The sumo deadlift’s drawback is its decreased motion range, which means lesser work performed.
However, it assists with heavier loading. Therefore, it is difficult to ascertain the kind of approach that’s ideal for holistic muscle development.
I prefer the standard deadlift and recommend it to others too, provided the workout is comfortable or doesn’t place excessive pressure on the nether back. If so, the sumo deadlift would be ideal.
The Hex Bar Deadlift
Also called the trap bar deadlift, the hex bar deadlift is the ideal technique to learn deadlifting, since there isn’t much ankle and hip mobility needed to reach the bar.
Also, the spine undergoes little shearing stress.
Similar to the sumo deadlift, this deadlift technique also lets you lift higher weight loads than a conventional deadlift, making it almost the perfect exercise to develop complete lower body strength.
2. Barbell Row
A barbell row is my staple back workout since it works on everything – right from the traps to the erector spinae.
Personally, I prefer a unique version of the exercise, called Pendlay row (see video below).
It’s my personal favorite because it lets you work on your back via a complete motion range than an erect position.
And if you are slightly concerned about your back, don’t worry. You won’t have any issue while rowing weights, provided the form is kept in and the deadlift is done every week.
However, opt for the traditional row if you think the Pendlay row is not comfortable.
3. Dumbbell Row
The dumbbell row lets you safely overload the upper back with a complete motion range.
4. T-Bar Row
Another worthwhile row variant, the t-bar row is what I prefer doing. I am usually not an admirer of machines, but I don’t have any qualms with the t-bar hammer strength machine.
5. Wide-Grip Pullup
A wide-grip pullup is among the best exercises for building your lats and the middle back portion (particularly once you start gaining strength and can use a dip belt for adding weight).
There are several people who believe a chin-up is sufficient enough. According to me, the exercise is extremely effective, but it must be done together with a wide-grip pull-up since that leads to more emphasis on the biceps.
7. Lat Pulldown (Close- and Wide-Grip)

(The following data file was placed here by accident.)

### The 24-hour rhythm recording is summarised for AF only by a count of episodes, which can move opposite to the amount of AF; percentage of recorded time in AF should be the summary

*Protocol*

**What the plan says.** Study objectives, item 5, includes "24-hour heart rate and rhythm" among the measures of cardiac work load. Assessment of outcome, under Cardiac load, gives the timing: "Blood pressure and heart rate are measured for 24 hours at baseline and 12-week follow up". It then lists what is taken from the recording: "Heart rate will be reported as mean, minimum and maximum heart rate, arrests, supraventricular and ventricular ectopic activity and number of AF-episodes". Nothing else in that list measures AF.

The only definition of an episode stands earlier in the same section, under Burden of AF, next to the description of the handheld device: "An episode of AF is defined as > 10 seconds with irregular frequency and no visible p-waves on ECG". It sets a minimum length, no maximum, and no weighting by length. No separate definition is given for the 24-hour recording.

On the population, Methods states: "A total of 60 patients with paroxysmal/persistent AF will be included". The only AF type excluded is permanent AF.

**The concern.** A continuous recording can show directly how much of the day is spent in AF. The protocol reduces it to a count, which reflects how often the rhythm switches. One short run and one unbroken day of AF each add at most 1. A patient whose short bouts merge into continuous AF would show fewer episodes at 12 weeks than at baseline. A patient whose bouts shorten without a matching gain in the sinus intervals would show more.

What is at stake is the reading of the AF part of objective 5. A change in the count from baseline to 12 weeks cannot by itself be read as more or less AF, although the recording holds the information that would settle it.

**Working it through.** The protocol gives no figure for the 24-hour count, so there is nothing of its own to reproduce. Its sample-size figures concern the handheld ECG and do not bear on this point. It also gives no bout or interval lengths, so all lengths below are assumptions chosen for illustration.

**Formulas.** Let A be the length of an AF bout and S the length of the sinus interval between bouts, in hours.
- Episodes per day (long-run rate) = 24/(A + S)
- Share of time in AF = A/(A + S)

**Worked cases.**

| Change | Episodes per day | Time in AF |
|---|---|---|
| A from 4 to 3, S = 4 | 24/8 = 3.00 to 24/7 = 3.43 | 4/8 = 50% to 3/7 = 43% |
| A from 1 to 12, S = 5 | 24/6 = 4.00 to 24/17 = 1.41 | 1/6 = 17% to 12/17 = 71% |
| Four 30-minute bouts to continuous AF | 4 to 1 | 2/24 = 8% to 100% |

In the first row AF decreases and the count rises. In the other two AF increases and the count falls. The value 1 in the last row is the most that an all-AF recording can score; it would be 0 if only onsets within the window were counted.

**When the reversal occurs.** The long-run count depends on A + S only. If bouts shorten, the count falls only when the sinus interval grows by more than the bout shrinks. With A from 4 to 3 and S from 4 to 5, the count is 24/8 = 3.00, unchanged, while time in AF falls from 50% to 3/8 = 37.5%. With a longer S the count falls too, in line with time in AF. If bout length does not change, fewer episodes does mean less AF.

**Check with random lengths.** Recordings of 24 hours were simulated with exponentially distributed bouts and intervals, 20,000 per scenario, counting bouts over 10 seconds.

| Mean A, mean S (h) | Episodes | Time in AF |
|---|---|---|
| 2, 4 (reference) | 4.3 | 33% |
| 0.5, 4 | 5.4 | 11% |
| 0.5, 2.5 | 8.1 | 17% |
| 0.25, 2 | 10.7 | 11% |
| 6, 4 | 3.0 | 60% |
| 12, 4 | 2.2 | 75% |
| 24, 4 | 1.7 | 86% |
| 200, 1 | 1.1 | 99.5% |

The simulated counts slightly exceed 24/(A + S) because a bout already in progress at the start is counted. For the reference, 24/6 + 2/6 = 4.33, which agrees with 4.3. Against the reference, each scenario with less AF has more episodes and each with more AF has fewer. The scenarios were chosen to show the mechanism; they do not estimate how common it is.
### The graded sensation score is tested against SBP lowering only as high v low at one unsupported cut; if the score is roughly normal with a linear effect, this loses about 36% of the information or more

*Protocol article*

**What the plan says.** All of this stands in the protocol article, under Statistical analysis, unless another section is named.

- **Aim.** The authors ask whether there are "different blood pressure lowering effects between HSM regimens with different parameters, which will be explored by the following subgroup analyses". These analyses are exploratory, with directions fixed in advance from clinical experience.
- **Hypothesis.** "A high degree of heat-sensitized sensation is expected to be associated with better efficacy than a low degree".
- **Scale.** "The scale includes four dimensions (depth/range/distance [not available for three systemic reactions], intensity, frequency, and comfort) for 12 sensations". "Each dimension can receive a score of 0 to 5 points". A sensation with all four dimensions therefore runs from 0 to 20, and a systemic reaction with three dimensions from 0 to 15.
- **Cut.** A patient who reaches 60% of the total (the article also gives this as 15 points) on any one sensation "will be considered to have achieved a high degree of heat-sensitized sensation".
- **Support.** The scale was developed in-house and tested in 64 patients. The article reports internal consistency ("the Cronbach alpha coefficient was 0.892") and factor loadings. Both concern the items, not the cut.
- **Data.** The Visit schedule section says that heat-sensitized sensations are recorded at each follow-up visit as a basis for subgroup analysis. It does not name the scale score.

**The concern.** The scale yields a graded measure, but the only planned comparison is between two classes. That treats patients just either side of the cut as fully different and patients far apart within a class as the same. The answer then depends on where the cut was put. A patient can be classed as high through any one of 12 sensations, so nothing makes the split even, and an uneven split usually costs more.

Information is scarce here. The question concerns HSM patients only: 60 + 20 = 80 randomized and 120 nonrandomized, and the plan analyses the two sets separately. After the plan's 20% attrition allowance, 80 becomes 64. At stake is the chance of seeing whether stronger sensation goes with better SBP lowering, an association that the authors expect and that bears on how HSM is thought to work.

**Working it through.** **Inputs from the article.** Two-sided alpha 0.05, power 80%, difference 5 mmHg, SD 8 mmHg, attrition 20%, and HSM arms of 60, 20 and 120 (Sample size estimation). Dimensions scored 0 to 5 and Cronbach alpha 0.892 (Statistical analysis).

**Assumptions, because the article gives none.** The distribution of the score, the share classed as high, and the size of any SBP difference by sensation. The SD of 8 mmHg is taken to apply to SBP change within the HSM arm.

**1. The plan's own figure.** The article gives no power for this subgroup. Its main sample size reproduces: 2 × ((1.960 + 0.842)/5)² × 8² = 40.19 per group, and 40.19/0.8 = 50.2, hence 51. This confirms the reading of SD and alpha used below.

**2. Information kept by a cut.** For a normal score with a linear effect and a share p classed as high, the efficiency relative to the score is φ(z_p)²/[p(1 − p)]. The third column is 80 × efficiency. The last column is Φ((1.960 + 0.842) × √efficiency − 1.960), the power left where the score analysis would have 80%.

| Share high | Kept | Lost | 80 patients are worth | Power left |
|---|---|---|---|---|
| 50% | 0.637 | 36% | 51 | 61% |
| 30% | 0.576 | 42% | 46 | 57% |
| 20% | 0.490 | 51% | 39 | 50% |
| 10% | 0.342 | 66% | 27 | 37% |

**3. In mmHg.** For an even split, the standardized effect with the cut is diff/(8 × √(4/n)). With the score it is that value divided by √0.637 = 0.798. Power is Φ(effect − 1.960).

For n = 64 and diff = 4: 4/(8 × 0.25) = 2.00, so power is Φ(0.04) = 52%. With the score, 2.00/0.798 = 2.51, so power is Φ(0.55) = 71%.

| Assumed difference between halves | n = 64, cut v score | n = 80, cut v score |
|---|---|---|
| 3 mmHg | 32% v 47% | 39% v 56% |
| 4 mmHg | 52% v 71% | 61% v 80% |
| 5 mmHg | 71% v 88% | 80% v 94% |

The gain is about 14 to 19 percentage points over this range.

Lat pulldowns are basically a pullup’s machine variant that lets you exercise in a given range of rep more easily (since you could accurately manage the total weight you should be pulling).
A V-bar attachment is used for performing a close-grip variation.
8. Seated Cable Row (Close- and Wide-Grip)
The seated row is another variant in the series of rows great for building the upper back.
We’re done with the exercises now.
To gain maximum benefits from the aforementioned exercising techniques, doing them is not good enough. You must also keep track of your progress and take your exercise regime to another level with each development. In other words, you must increase the weight whenever you find the existing weight set is not too challenging.
The Ultimate Back Workout
An ideal back training exercise regime would focus on all the important muscles of the area, which includes the lower back portion, with special focus on heavy lifting.
Similar to other muscle groups in the body, your back is likely to benefit from increased rep work, but you should lay emphasis on heavy weightlifting if you’d like to have the best results possible.
Therefore, this is what I would like you to follow for the next two months, at least one time every week.
Deadlift – Warm ups and 3 sets of 4 to 6 reps (close to 85 percent of 1RM)
Barbell Row – 3 sets of 4 to 6 reps
Wide-Grip Pullups (if not possible, try doing chin-ups) – 3 sets of 4 to 6 reps
Optional: One-Arm Dumbbell Rows – 3 sets of 4 to 6 reps
That’s about it. This may look easy, but it’s really not so.
Some miscellaneous remnants:
• You have the choice to take up optional sets.
If you are an expert or professional-level lifter, or you think your existing workout plan isn’t testing your limits, you may perform the last three sets. Though, 9 heavy sets are more than enough.
• Once you’ve reached the height of a particular set’s rep range, you go higher in weight.
For example, if you hit 6 reps on your initial deadlift set, you add in five pounds to every bar parts for the subsequent set and exercise with that heft until you manage to pull up the weight for 6 reps, and thereon.
• Take a rest of 3 minutes between every set of 4 to 6 reps, a couple of minutes of rest between sets comprising 6 to 8 repetitions, and a minute gap between sets of 8 to 10 repetitions.
Getting sufficient rest between the sets is crucial because the breathing gap gives your muscles time to recover or gain its complete strength, which eventually helps you give your maximum effort to every set.
By now, you probably realize the way you train and eat determine how seemingly impossible or incredibly simple losing fat and building muscle will be. My journey to enlightenment wasn’t easy.
I had to go through a lot of hardships, and in the process, I ended up making several mistakes. I am sharing my training secrets with you so that you can cut to the chase and not waste time on things that don’t work.